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Drinks industry takes its case to Westminster and urges MPs to Call Time on Duty

Published:  16 January, 2014

MPs from all parties came to talk to key figures of the wine and spirits industry last night at a special House of Commons event to publicise the Call Time On Duty campaign to try and get the Chancellor to freeze the alcohol duty escalator in the 2014 Budget.

Miles Beale, chief executive of the Wine & Spirit Trade Association, that is leading the campaign in partnership with the Scotch Whisky Association and TaxPayers Alliance, used the occasion to drum home the key arguments of the campaign. In particular he made clear to MPs that if the escalator was scrapped in this year's Budget it would create 6,000 new jobs and raise £230 extra revenue for the Treasury.

Conservative MP, Priti Patel, and chair of the All-Party Parliamentary Group for Small Shops, not only hosted the event but spoke out against her own party's Chancellor and the "punishing regime" he has been responsible for implementing on what is a "great British industry" with successive above inflation duty increases.

She said the drinks industry was "being held back" by the duty escalator and urged the Chancellor to back up the "benefits" he had brought to the beer sector by scrapping the beer duty escalator in the 2013 Budget.

Beale seized on Patel's comments to stress home the fact duty levels had increased by 50% on wine and 44% on spirits since it was introduced in 2008. It had gone up 25% overall under the current government.

In his speech Beale set out the "massive" economic contribution the UK drinks industry provides to the UK which included:

  • over £40 billion of economic activity in the UK, and

    • 1.8 billion bottles of wine sold in the UK in 2012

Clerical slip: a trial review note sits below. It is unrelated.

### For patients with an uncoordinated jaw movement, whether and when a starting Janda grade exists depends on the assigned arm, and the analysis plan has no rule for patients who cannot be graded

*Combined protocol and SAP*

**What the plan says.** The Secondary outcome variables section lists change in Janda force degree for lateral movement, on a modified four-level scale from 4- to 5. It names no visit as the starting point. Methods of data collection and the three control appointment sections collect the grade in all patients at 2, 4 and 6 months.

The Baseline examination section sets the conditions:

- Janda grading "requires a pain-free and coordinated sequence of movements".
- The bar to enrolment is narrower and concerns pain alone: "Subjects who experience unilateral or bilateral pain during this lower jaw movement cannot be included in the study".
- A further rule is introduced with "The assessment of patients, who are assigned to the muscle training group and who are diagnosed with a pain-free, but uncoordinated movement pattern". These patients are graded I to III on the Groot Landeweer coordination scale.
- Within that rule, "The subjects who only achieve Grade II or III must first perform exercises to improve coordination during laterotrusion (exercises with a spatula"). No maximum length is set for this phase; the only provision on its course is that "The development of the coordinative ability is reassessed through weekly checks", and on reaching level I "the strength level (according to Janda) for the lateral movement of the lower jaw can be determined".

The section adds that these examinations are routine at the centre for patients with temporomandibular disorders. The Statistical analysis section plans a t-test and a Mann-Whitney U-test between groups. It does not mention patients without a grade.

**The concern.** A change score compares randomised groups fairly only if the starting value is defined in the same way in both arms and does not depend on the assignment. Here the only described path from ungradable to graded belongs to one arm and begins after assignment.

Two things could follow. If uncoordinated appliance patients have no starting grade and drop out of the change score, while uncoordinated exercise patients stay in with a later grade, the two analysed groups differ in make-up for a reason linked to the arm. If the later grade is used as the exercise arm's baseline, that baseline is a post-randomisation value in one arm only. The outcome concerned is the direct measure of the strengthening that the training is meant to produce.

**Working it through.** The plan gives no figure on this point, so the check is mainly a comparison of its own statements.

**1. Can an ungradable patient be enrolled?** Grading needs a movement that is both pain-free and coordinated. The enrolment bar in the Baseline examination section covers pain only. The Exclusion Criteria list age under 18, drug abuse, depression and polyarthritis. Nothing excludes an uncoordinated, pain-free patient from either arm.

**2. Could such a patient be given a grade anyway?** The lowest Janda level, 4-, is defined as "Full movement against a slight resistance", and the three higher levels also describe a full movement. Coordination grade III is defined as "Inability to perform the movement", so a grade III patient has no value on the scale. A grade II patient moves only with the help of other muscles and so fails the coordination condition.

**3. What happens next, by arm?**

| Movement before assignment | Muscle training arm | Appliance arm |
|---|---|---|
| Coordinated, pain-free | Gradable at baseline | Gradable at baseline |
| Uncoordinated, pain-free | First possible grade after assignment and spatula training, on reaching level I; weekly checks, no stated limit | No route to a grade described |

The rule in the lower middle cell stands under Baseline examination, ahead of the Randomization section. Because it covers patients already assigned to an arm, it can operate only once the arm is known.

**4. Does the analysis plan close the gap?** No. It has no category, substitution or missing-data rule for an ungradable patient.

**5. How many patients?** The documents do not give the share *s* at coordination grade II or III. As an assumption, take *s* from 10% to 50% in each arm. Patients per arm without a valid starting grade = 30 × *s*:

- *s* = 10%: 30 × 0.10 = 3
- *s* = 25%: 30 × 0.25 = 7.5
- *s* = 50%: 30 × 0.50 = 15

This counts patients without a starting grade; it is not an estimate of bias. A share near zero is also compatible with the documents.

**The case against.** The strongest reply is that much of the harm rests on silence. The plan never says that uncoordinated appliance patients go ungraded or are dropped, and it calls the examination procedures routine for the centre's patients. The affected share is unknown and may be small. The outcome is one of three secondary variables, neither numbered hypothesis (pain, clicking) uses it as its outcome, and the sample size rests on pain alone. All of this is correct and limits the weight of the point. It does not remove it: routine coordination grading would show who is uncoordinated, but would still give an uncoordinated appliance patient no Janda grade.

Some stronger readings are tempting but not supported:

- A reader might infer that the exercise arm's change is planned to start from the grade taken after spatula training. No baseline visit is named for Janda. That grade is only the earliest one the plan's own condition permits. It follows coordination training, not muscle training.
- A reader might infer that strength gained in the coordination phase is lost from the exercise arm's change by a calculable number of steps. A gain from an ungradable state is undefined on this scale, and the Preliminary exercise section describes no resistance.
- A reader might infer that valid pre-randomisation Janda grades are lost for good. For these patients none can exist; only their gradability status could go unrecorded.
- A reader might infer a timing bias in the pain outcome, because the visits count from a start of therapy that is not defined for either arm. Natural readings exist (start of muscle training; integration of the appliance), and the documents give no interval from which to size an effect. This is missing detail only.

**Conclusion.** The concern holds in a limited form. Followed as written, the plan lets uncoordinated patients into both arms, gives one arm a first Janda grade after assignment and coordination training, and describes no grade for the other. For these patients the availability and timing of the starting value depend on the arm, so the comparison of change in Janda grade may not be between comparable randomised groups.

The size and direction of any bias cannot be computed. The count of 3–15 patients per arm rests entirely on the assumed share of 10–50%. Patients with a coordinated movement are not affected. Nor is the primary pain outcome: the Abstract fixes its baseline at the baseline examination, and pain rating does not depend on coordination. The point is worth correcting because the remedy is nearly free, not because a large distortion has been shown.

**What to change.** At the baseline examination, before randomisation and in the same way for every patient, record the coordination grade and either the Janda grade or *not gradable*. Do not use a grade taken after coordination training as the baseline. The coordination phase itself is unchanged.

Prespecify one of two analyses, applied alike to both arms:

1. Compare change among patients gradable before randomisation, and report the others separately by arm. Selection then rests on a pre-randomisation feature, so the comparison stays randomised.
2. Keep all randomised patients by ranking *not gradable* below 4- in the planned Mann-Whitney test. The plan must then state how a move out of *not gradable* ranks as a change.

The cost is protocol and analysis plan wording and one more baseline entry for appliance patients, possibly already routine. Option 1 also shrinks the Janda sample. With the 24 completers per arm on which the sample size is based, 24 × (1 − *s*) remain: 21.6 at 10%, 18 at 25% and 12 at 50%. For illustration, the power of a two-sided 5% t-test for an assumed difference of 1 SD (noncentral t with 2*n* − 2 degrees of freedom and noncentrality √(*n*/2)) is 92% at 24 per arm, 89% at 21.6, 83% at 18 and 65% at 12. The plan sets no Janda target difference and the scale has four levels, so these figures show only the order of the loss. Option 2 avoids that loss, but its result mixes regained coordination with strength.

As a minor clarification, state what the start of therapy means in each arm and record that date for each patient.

• Scotch whisky makes up 25% of UK food and drink exports and English gin makes up 20% of the world's exports.

  • the sector employs around 475,000 jobs andsupports nearly two million jobs.
  • the drinks industry paid £14.5 billion in tax in 2012.

He set out to MPs why the drinks industry thinks this is "a punitive tax bill" and that the duty escalator is effectively a "super tax on jobs, on growth, on the great British pub, on SMEs and on the hard-pressed consumer".

He added: "This means that a sector of the British economy of which we should all be proud is fighting to contribute with one hand tied behind its back. It is being unfairly punished. The alcohol duty escalator is bad for the economy, bad for business and bad for consumers."

Beale stressed to MPs that "we're not asking for a favour or for money" but that if escalator was removed it "would represent a net gain, not cost".  

"Our message to the Chancellor is clear: if you're serious about creating jobs, supporting growth and cutting taxes, then you need to be fair and call time on your inflation-busting super tax now. Scrap it, do something good for the consumer, for the economy, for business, especially SMEs, and be the toast of all three," said Beale.